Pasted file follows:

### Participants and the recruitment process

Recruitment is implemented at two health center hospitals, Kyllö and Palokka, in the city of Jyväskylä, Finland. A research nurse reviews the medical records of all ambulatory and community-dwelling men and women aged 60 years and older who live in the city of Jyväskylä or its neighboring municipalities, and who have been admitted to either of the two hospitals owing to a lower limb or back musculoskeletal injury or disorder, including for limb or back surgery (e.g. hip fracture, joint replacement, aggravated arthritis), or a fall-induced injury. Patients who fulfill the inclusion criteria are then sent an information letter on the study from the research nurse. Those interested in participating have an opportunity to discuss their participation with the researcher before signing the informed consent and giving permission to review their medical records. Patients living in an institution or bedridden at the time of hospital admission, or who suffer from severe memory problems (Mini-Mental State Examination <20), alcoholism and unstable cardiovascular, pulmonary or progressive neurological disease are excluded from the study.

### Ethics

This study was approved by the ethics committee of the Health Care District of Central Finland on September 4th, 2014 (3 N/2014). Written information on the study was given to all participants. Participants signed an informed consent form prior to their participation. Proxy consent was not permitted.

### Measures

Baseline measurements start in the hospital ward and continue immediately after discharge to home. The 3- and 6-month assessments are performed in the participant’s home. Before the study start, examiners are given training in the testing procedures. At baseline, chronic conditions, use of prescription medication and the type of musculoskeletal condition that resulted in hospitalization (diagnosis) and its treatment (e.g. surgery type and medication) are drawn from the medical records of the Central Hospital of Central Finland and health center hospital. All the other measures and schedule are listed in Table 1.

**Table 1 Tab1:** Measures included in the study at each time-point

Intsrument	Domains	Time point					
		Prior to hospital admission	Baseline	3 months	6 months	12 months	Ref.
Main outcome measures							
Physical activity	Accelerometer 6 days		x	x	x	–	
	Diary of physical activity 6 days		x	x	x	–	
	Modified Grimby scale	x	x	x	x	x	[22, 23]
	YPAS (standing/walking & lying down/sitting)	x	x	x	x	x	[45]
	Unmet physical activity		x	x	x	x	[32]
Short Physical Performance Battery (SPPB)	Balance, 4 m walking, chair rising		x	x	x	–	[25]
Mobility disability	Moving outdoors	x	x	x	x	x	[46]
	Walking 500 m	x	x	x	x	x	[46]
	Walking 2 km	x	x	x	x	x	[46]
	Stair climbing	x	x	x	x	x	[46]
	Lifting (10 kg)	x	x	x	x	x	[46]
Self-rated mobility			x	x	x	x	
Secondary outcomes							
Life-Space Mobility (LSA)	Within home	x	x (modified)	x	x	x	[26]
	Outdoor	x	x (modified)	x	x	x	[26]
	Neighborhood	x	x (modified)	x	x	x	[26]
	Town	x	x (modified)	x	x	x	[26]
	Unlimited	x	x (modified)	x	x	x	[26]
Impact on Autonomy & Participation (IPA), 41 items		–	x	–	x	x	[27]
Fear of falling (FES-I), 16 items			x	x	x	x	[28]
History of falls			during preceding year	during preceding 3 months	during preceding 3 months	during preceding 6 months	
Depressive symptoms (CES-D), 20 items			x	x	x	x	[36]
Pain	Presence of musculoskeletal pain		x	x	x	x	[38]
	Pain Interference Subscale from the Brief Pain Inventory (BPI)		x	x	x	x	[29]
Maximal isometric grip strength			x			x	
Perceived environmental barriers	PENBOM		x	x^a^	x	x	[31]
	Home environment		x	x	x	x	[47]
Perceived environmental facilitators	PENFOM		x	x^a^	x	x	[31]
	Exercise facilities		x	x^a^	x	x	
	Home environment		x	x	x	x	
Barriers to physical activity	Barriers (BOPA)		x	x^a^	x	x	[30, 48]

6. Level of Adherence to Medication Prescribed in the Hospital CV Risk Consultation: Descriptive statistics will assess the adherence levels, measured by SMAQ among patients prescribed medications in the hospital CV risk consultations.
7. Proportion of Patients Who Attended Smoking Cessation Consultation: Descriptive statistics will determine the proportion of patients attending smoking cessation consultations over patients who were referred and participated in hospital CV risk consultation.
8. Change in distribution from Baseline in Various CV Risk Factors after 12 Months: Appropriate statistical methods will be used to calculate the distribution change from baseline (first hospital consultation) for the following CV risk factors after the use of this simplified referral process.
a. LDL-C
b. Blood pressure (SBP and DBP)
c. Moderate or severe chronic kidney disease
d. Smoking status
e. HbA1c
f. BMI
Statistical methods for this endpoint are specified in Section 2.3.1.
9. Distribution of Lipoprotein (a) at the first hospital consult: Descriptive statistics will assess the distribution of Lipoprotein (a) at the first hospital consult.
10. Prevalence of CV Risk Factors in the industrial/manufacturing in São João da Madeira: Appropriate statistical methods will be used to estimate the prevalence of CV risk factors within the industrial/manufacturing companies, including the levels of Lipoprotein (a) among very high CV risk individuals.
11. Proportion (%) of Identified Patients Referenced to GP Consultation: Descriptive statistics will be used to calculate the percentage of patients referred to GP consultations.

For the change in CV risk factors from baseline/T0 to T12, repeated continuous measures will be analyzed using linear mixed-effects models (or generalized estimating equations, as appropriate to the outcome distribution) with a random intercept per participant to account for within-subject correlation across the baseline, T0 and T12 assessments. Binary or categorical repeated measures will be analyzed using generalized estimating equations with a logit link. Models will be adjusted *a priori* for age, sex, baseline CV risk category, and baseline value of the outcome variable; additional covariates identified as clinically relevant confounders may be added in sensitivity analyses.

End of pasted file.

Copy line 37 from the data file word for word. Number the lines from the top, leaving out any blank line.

	Home environment		x	x	x	x	[47]